Wednesday, 29 September 2010
Photo: ASSOCIATED PRESS
An unidentified former soldier looks on near the once Khmer Rouge-stronghold border town of Pailin, Cambodia.
“I want the court to limit [indictments] to just five individuals, because it has not found the real murderers.”
Residents in the former Khmer Rouge stronghold of Pailin told a delegation from the UN-backed tribunal last week they do not want to see the prosecution of further cases at the court after the second one is completed.
Andrew Cayley, the international prosecutor for the court and head of the delegation, told the residents that no more than 10 people would be further prosecuted in cases No. 3 and No. 4.
The Sept. 22 trip was part of a series of fact-finding missions Cayley has taken since his inception as prosecutor at the beginning of the year.
The tribunal has successfully tried one Khmer Rouge soldier, Tuol Sleng prison chief Duch, and it is preparing to try four senior leaders—Nuon Chea, Khieu Samphan, Ieng Sary and Ieng Thirith.
But indictments beyond that have proved a contentious issue in the hybrid court, which includes international and national prosecutors and judges.
In Pailin, a Khmer Rouge stronghold until 1996, former cadre are not convinced the court will not expand its scope.
“I want the court to limit [indictments] to just five individuals, because it has not found the real murderers,” said Phong Pheoun, a 49-year-old former soldier in Pailin. “In fact, the Khmer Rouge were patriots. Some high-ranking Khmer Rouge did everything only to defend the nation and the people. They did not kill people.”
Horn Siha, deputy chief of '75 Village, in Sala Krao district, said tribunal investigations were a waste of time.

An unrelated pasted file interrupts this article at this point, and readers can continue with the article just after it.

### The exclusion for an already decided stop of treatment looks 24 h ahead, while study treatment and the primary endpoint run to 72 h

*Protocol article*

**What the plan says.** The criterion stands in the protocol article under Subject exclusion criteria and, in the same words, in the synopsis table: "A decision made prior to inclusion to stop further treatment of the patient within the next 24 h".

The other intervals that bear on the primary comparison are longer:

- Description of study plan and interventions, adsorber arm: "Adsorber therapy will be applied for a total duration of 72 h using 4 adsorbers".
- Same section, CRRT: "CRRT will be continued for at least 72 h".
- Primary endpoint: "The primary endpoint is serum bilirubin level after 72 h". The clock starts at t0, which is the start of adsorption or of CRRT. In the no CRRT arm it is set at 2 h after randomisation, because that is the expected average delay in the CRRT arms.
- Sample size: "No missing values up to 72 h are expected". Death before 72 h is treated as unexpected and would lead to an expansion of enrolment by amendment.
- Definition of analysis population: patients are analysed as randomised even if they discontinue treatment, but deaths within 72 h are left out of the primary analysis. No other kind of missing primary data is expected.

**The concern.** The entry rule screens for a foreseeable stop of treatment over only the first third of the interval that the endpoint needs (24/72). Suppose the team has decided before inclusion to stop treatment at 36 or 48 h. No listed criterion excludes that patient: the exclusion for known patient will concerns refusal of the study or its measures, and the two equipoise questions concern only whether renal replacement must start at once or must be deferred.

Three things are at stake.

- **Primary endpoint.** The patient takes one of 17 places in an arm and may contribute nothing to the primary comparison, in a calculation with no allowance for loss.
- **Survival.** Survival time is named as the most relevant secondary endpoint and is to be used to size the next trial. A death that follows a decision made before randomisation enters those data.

“If we go deeper, the story will be far from over,” he said. “It already took nine months just to try one person, so if they have to do it with 10 people, for example, how can the country move forward and develop?”
There are also sentiments here that the tribunal is already holding the wrong people.
“They are also victims of the regime,” said Mek Mak, the deputy governor of Pailin.
Khieu Samphan, the nominal head of the regime who will face trial next year for atrocity crimes, including genocide, “only performed administrative tasks, like making phone calls, during that time,” Mek Mak said. “So how can he be a murderer?”
He put the blame on Pol Pot, the general secretary of the Communist Party of Kampuchea, who stood at the head of the Khmer Rouge and the heart of the regime known as Democratic Kampuchea.
But Cayley, the international prosecutor, said the tribunal could not try a man who was already dead.
“The investigating judges have found sufficient evidence to prove the accused committed the crimes,” he said.